Arts, News, Sports

Pianos And The Pan American Games

The "Ecuador" piano near Queen's Park
The “Ecuador” piano in the courtyard near Queen’s Park circle in Toronto. Image by TKN photographer Greg Robinson.

The Pan American (Pan Am) Games are coming to Toronto, Ontario in 2015.

The Games are like the Olympics, but only athletes from North, South and Central America and the Caribbean compete.

It is different from the Olympics because it celebrates culture as well as sports. And that’s where the pianos come in.

The Games don’t start for another three years, but last July a Pan Am project called Play Me, I’m Yours, put 41 painted pianos around Toronto.

The pianos stood for the 41 countries and protectorates belonging to the Pan American Sports Organization. (Protectorates are countries that have their own government but also get protection from stronger countries.)

Each piano was decorated by an artist who lives in Canada but was born in one of the 41 countries.

The pianos were placed in public parks, streets and squares.

Play Me, I’m Yours invited everybody to play. It didn’t matter if you were piano teacher or could only play Chopsticks.

“We wanted to do something that was joyous and would show off our (Toronto’s) cultural diversity,” Iris Nemani, Producer, Arts and Culture for the Pan Am Games told TKN. “One of the reasons Toronto was chosen to host the Games was its diversity.”

On the Play Me, I’m Yours website you can choose a piano and read about its “story” — what happened to it while it was in the public space. For instance, if you click on “Royal Ontario Museum” you will see a photo of the Bermuda piano, created by artist Joan Butterfield. You’ll also see posts from people who connected with that piano in some way. Some people have also posted videos showing the piano being played.

The Play Me, I’m Yours project has been to many other cities around the world including London, England and Perth, Australia.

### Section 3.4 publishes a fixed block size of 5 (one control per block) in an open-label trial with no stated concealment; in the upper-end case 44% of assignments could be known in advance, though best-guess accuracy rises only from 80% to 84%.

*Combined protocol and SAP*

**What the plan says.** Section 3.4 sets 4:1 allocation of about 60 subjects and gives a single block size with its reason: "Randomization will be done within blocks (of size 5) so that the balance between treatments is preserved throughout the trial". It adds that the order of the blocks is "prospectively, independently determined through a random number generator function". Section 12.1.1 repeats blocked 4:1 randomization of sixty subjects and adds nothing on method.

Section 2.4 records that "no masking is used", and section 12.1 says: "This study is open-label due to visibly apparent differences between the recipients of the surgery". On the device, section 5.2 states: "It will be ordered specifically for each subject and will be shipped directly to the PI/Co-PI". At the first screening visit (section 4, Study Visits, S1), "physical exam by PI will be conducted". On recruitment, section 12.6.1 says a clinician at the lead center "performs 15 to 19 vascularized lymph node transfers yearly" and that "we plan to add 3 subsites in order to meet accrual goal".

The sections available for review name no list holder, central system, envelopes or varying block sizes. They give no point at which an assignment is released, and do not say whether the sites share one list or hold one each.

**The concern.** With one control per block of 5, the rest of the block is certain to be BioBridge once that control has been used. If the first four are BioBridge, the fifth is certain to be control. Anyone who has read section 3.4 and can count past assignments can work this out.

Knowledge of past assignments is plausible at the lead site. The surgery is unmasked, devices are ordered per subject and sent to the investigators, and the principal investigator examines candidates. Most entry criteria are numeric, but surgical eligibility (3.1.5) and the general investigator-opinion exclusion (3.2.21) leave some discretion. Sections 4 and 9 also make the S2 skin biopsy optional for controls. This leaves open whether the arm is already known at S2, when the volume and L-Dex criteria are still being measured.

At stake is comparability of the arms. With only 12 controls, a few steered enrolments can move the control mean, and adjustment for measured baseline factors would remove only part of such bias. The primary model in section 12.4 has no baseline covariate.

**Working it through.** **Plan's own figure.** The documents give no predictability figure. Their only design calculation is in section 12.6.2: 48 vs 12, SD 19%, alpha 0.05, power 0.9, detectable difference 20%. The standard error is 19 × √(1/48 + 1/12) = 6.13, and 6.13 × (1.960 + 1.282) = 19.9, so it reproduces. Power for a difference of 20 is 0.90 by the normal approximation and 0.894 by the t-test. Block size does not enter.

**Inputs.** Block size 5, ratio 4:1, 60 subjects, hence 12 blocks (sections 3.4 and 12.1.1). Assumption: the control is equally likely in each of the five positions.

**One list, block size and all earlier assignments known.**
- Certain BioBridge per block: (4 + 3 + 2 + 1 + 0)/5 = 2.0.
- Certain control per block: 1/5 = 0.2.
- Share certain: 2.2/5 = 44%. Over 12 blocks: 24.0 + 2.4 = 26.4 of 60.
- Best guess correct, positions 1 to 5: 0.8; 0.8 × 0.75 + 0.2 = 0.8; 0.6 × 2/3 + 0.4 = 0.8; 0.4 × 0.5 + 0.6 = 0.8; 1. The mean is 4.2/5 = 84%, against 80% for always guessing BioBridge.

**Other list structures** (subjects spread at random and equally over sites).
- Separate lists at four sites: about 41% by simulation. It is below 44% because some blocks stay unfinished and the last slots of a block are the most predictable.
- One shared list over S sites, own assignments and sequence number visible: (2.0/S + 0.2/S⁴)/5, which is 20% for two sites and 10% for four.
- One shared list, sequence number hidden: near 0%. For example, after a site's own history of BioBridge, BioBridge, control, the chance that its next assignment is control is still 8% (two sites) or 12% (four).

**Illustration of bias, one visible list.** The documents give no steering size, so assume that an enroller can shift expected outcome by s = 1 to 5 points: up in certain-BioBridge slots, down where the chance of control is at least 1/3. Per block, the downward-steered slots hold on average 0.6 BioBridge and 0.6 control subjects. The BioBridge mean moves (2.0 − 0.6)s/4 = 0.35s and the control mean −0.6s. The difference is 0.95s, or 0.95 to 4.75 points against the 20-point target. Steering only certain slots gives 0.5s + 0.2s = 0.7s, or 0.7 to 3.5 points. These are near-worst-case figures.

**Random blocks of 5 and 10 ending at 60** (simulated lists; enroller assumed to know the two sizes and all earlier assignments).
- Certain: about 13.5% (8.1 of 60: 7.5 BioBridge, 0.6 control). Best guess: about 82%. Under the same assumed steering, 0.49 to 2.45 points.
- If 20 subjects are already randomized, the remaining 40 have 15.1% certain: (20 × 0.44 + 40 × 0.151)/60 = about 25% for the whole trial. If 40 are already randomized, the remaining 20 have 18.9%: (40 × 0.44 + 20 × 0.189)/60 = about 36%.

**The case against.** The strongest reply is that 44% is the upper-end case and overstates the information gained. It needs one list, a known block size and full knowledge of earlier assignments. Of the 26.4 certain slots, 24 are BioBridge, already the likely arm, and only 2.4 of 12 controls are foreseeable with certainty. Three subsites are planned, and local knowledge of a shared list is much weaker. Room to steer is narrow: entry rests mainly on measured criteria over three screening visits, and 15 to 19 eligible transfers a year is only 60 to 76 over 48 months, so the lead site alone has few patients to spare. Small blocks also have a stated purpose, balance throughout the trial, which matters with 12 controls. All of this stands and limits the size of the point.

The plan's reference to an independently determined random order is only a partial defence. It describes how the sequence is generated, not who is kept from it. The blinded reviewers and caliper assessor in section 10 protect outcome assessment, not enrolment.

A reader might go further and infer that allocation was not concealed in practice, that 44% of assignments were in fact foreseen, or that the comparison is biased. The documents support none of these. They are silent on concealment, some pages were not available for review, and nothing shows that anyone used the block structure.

By Kathleen Tilly

Writing/Discussion Prompt
Each piano in this project sat at a different location and had a unique design. Imagine you were chosen to design one of the pianos. Where would you put it? How would you design it? Why did you make these decisions?

Reading Prompt: Making Inferences/Interpreting Texts
Why do you think this project was created? Why do you think pianos were chosen to be featured? Why do you think the pianos are decorated? Why were they placed outside in public spaces?

Make inferences about texts using stated and implied ideas from the texts as evidence (OME, Reading: 1.5).

Use stated and implied ideas in texts to make inferences and construct meaning (OME, Reading: 1.5).

Develop and explain interpretations of increasingly complex or difficult texts using stated and implied ideas from the texts to support their interpretations (OME, Reading: 1.5).

Grammar Feature: Alliteration
Alliteration is when the first sound or letter is used in a series of words. One example of alliteration in this article is: “The pianos were placed in public parks, streets and squares.” The ‘p’ sound is repeated four times in this sentence.

Using four examples of alliteration, describe your favourite recess activities.